Alexa

Medicaid FAQ

Top 9 Questions Regarding Social Security and Medicaid:

1. If I get Social Security disability benefits, will I get Medicaid?

If you are approved for SSI, you will get Medicaid. It is possible to get both Medicare and Medicaid.

2. What is the difference between Medicare and Medicaid?

Medicaid is a poverty program, while Medicare is not.

Many disabled people who get Medicaid get it because they are on Supplemental Security Income (SSI). This is called “categorical” Medicaid eligibility.

To receive SSI and Medicaid, you must be poor and disabled.

Medicaid pays doctors at very low rates. People who have only Medicaid can have a hard time finding doctors willing to accept them as patients. Medicaid does pay for prescription medications. Medicaid can go back up to three months prior to the date of a Medicaid claim. Note that it is possible to apply for Medicaid directly, through a local Medicaid office, without having a companion claim for SSI.

For Medicare, it does not matter whether you are rich or poor.

If you have been on Disability Insurance Benefits, Disabled Widows or Widowers Benefits, or Disabled Adult Child Benefits for 24 months, (which is 29 months from the date of disability given the 5 month waiting period) you qualify for Medicare.

Medicare generally reimburses doctors at a higher rate than Medicaid. Almost all doctors are happy to take Medicare patients. However, Medicare does not start until you have received cash disability benefits for a period of two years and generally it does not pay for prescription medications.

3. I am a widow/widower. I have not worked in many years, as I am disabled. Can I get Social Security disability benefits?

If you are over 50 and became disabled within seven years after your husband or wife died, or within seven years after you last drew mother’s or father’s benefits from Social Security, you can get Disabled Widow’s or Widower’s Benefits.

If you are poor, you can draw Supplemental Security Income benefits no matter what age you are or when you became disabled.

4. My child has been disabled since birth and has never been able to work. Can he get disability benefits from Social Security?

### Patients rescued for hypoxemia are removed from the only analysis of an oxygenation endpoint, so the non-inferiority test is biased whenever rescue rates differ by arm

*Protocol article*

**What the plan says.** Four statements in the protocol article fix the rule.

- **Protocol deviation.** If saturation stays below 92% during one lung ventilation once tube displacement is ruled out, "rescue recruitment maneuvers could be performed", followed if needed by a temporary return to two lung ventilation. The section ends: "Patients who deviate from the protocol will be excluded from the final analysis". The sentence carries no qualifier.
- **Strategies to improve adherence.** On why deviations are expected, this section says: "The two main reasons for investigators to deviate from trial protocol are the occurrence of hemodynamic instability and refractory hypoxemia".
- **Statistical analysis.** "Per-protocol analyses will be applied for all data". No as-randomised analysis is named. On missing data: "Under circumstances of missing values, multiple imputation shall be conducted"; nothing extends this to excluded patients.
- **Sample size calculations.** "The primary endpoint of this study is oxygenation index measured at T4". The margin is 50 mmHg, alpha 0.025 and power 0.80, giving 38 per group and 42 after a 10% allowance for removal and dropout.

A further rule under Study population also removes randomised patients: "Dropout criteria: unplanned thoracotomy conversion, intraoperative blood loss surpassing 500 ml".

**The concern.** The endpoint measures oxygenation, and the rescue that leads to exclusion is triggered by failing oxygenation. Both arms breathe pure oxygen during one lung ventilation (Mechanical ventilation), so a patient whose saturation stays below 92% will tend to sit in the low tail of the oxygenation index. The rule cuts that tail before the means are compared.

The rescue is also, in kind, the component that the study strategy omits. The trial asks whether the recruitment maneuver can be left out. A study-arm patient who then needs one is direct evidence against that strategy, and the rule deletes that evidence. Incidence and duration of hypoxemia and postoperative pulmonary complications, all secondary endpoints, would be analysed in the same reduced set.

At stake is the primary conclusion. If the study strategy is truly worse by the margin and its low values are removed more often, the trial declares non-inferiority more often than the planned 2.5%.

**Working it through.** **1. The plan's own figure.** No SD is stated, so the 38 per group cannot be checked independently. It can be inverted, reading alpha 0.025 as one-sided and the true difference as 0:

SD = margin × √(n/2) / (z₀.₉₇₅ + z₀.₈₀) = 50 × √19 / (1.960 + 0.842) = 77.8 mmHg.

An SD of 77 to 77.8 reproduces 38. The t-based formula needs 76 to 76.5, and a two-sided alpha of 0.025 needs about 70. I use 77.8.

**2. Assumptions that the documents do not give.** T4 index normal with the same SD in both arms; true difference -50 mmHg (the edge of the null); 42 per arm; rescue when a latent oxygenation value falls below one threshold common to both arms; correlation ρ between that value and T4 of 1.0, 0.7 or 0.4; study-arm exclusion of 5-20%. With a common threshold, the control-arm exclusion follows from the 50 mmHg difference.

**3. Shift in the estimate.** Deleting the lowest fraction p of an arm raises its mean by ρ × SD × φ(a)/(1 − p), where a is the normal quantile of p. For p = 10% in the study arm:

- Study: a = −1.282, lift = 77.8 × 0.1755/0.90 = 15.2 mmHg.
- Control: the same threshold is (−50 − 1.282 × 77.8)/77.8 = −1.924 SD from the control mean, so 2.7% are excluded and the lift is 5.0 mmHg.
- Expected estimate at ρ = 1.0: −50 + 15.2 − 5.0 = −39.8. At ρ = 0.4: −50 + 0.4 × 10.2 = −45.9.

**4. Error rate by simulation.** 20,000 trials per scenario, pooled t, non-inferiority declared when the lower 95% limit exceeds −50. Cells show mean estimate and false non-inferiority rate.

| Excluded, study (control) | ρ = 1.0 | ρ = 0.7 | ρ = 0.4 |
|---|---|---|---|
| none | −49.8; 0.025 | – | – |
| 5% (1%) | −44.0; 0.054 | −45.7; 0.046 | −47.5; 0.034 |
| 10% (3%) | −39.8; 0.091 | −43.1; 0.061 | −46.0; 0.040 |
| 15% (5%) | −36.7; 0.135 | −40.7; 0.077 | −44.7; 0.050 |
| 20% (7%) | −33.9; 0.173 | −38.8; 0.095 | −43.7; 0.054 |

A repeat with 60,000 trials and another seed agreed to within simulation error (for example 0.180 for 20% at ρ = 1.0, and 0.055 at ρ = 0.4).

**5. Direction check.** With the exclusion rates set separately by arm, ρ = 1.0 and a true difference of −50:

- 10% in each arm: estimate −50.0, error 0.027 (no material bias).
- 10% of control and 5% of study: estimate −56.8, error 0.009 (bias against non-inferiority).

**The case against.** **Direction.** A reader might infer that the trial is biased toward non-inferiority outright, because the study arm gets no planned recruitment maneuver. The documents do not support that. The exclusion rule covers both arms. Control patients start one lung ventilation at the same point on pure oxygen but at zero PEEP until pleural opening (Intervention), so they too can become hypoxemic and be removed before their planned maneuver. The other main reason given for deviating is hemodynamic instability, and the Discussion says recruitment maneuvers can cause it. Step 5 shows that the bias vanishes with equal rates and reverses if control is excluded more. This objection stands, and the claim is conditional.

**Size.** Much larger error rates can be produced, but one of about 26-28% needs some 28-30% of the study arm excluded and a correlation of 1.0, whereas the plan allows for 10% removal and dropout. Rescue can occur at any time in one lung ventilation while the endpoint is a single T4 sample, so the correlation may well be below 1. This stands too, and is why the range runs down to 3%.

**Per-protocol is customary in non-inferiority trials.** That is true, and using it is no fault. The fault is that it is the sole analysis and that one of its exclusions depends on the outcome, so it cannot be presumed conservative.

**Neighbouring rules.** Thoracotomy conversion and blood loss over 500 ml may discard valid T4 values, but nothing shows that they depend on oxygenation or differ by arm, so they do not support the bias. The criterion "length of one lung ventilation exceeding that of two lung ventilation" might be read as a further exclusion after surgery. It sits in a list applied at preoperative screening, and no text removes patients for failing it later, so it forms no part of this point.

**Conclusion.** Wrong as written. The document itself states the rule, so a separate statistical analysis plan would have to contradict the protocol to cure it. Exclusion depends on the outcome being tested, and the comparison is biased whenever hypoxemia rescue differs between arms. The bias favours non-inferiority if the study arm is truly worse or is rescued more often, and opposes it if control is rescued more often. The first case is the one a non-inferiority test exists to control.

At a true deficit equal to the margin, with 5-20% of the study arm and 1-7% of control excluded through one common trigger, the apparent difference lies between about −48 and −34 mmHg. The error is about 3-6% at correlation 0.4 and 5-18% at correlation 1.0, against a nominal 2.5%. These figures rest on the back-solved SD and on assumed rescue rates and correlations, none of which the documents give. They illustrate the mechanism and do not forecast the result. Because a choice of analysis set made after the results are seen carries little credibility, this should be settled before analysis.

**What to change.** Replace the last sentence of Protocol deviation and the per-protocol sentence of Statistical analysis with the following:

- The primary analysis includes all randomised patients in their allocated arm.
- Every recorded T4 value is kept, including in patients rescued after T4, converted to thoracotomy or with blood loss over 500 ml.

Possibly. If your disabled child is under 18, he or she may be able to qualify for SSI child’s disability benefits if you meet certain income restrictions.

If your child is over 18, he or she may be able to qualify for SSI disability benefits without regard to your income.

If the child’s father or mother is drawing Social Security benefits of some type or is deceased, the child may be eligible for disabled child benefits.

5. How much do I have to have worked to be eligible for Social Security disability?

If you have worked and paid payroll taxes five out of the last ten years before becoming disabled you will probably have enough earnings to potentially qualify for Social Security disability benefits.

6. I have not worked for five out of the past ten years. Is there any way to qualify for disability benefits?

If you are under the age of 31, you do not have to have worked as long.

If you are a homemaker and you meet certain income requirements, you may be able to qualify for Supplemental Security Income (SSDI) even if you have not worked in the past.

7. Can I get both worker’s compensation and Social Security disability benefits?

Yes. However, worker’s compensation benefits can be subtracted from the Social Security that you are owed. Be sure to contact our South Carolina disability or workers compensation attorneys for advice on strategies to minimize the impact of the offset.

8. Can I get Social Security disability benefits for a combination of problems?

Yes. Most claimants for Social Security disability benefits have more than one health problem and the combined effects of all of the health problems will be considered.

9. Are My Family Members Eligible for Any Social Security Benefits?

If you are awarded Social Security, your family members may also be entitled to a social security check if:

  • Your spouse is 62 or older,
  • Your spouse, regardless of age, is caring for a child of yours who is younger than 16 or disabled,
  • You have a child under the age of 18 or under the age of 19 if in elementary or secondary school full time, or
  • You have an unmarried child, age 18 or older if he or she was disabled before the age of 22.

Contact the Social Security Lawyers at the Strom Law Firm, LLC today for a free consultation to discuss how we can help you with your claim for Social Security benefits.

BestLawyers.comAVBetter Business Bureau